“You are cold, sarcastic, selfish, unfair and, in general, you have become aggravating,” he wrote his wife, a year after they were married. According to friends, Vince resented having to compete for Liz’s affections with her young daughter from a previous marriage. According to her mother, Bertha Norman, Liz was angered when she found out Vince was still paying his ex-wife’s expenses. She also discovered that, though they had been separated since 1980, Vince and Andrea weren’t technically divorced until three days after he married Liz. She threatened to go public and reveal that he was a bigamist, and sought to have the marriage annulled. Vince worried the whole messy affair would derail his career comeback.
In the summer of 2006, Liz Marinello filed for divorce. On the afternoon of August 31, she was leaving the office of her therapist, Mary Ann Catalanotto, whom she had begun seeing as a result of "anxiety and depression related to marital problems," according to Catalanotto. Around 4 PM, a man approached her in the parking lot and shot her twice in the face. She was taken to an area hospital and died the following day.
Witnesses described the shooter as "a scruffy old guy," with “wild” hair, “beady” eyes, a beard and a mustache. They saw him leave the scene of the crime on a bicycle, which he later loaded into a white Ford Taurus. It was initially assumed Liz Marinello was the victim of New Orleans skyrocketing crime rate and a robbery gone wrong.
Police tried to contact Vince Marinello to tell him about the shooting, but he was nowhere to be found. Friend and colleague Bob Mitchell eventually reached him at 10:30 that night. After being told of the incident, Marinello asked, “Is she alive or dead?” When police finally spoke to him, Vince told them he had been driving to Mississippi at the time of the shooting to watch a Saints game at the home of an ex-girlfriend. His cell phone data, however, showed that he had been in New Orleans at the time of the shooting. His alibi was further compromised when the woman he was with gave differing accounts of his arrival time.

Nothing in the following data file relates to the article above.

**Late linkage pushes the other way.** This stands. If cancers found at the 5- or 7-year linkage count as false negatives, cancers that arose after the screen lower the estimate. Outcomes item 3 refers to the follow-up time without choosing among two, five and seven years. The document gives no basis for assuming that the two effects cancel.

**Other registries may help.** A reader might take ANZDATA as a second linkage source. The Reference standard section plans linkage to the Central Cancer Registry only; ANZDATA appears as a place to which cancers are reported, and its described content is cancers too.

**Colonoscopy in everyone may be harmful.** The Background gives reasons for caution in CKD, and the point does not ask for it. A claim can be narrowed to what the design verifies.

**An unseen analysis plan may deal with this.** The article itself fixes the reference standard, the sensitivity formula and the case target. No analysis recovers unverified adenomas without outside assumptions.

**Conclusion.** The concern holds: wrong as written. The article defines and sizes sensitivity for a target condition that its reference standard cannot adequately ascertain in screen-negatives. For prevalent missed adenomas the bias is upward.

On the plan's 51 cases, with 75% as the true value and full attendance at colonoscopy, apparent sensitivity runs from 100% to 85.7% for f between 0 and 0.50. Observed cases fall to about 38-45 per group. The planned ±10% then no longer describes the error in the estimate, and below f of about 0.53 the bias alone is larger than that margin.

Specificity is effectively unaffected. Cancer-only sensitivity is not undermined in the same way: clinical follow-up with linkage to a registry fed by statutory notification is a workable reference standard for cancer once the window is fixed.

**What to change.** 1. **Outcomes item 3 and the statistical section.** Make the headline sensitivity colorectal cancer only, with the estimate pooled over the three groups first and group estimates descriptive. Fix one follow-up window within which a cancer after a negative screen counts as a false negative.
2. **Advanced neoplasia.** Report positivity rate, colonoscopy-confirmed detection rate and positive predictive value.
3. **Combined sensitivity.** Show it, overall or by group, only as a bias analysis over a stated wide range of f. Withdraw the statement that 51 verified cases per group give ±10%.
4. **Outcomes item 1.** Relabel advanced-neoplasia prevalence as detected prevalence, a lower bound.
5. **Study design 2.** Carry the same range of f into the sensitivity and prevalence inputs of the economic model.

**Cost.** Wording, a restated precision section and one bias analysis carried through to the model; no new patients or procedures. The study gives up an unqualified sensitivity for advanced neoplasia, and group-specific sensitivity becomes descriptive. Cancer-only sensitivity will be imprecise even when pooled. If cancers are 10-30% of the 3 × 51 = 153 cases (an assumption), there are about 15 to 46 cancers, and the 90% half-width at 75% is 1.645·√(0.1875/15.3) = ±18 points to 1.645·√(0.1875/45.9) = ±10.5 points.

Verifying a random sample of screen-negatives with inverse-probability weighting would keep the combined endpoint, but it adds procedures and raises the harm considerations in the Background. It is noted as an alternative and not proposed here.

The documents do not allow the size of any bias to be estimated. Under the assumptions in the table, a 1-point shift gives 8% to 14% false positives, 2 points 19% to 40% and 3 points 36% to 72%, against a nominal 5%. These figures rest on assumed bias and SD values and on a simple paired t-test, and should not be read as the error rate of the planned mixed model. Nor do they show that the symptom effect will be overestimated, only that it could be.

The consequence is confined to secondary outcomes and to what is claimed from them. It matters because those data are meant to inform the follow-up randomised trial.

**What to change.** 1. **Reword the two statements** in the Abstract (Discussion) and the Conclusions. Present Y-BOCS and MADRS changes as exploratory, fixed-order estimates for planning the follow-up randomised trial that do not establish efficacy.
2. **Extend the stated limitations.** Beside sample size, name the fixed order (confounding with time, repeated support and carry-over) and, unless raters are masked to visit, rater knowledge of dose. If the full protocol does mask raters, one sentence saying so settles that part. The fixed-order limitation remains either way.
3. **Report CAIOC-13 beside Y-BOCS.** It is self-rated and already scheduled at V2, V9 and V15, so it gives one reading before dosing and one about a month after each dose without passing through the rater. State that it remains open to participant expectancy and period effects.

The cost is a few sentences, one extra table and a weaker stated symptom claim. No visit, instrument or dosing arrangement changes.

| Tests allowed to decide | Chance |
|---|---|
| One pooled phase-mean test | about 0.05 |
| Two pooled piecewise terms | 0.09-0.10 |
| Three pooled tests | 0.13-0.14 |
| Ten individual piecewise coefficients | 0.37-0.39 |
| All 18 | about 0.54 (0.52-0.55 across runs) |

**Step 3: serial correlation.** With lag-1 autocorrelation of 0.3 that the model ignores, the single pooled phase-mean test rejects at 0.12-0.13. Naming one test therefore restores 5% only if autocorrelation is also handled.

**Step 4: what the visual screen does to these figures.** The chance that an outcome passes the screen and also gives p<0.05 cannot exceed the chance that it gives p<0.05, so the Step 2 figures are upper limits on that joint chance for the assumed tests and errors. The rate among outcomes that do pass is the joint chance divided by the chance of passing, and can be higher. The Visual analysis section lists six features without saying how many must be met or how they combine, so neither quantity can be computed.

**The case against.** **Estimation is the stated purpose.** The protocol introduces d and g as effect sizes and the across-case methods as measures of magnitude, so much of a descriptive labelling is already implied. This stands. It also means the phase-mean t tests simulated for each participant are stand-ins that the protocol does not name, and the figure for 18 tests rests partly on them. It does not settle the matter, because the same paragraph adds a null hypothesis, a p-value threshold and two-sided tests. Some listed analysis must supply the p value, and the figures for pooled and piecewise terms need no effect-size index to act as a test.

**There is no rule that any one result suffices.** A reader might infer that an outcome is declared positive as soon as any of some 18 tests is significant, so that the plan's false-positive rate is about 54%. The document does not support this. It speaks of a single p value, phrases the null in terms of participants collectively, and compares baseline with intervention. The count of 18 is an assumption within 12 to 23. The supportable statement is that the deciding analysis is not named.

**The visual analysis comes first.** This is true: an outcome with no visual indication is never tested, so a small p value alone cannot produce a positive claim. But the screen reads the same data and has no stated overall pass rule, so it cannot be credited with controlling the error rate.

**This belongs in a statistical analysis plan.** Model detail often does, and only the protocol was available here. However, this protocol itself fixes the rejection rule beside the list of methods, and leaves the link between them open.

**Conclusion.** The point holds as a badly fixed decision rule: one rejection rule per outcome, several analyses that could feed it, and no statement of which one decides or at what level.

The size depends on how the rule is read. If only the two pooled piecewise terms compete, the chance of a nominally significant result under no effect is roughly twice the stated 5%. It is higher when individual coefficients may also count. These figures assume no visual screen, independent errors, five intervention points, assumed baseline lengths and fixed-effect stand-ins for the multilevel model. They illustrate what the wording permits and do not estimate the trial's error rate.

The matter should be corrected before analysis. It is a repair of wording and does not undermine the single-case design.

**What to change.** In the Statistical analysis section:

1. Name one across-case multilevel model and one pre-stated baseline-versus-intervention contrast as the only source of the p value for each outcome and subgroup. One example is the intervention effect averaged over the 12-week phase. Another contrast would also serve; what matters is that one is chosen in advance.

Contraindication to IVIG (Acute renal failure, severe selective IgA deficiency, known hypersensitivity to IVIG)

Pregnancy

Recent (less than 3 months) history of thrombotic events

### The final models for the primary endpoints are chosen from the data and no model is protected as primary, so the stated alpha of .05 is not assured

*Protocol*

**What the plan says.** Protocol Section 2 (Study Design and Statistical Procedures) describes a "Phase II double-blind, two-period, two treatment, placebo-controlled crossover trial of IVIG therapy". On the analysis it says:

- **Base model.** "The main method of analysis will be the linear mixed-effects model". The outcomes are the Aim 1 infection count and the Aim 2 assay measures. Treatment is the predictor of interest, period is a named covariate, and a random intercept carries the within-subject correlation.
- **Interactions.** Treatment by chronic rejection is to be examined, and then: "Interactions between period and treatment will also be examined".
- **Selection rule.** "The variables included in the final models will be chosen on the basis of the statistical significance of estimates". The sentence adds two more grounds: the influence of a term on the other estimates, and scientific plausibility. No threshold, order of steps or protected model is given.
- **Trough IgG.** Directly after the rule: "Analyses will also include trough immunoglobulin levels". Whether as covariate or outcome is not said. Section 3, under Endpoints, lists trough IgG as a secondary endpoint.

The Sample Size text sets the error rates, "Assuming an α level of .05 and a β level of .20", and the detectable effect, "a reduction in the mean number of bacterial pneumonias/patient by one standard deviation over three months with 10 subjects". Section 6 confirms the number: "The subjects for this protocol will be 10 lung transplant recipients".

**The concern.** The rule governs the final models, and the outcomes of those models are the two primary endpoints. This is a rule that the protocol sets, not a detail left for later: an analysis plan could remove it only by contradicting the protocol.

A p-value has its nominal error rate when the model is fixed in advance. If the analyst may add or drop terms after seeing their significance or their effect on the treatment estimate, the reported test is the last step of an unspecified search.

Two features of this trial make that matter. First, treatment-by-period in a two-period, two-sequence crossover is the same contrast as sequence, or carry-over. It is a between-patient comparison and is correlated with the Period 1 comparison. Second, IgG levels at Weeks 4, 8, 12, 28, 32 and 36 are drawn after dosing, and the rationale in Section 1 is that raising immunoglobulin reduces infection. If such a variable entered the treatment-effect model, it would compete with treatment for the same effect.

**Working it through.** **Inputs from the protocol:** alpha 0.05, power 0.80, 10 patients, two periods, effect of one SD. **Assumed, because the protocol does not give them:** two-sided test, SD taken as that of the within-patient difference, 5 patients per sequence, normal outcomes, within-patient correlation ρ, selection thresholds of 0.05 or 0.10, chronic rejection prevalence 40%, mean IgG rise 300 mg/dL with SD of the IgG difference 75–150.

Within days of Liz’s murder, police had decided it wasn’t a botched robbery, but what Jefferson Parish Sheriff Harry Lee called a “hit.” They learned that in the days and months prior, Marinello had purchased a fake mustache as well as the rare nylon-coated bullets used in the attack. Employees at both stores recognized him immediately, such was his celebrity. He even drove a white Ford Taurus, like the one seen leaving the crime scene.
On September 7, police searched the FEMA trailer Marinello lived in since he and Liz split up. Inside they found a 14-point check list, meticulously detailing the steps to be taken before and after the shooting. "Gun - River on way to MAMA," is one entry on the list, and "Motive - maybe - NOT STRONG," is another. "Clothes - Burn," says another line, which then breaks down such items as gloves, mustache, shoes and shirt. Marinello surrendered to authorities the following day and was booked on second-degree murder charges.
Vince Marinello went on trial for the murder of his wife Liz in December 2008. After a short, two-week trial, it took the jury one hour of deliberations before finding him guilty of second-degree murder on December 13. Following his conviction, a new mugshot was taken of him, now without his signature hairpiece of thick, wavy locks. When it went out to the press, it was the first time most New Orleanians had ever seen him bald.
[Photo: Lafayette Parish Sheriff's Office]
He was sentenced to life in prison. Five days later, he suffered a heart attack. Upon recuperating, he was sent to the infamous Louisiana State Penitentiary at Angola to serve out his sentence. He is currently 81 years old.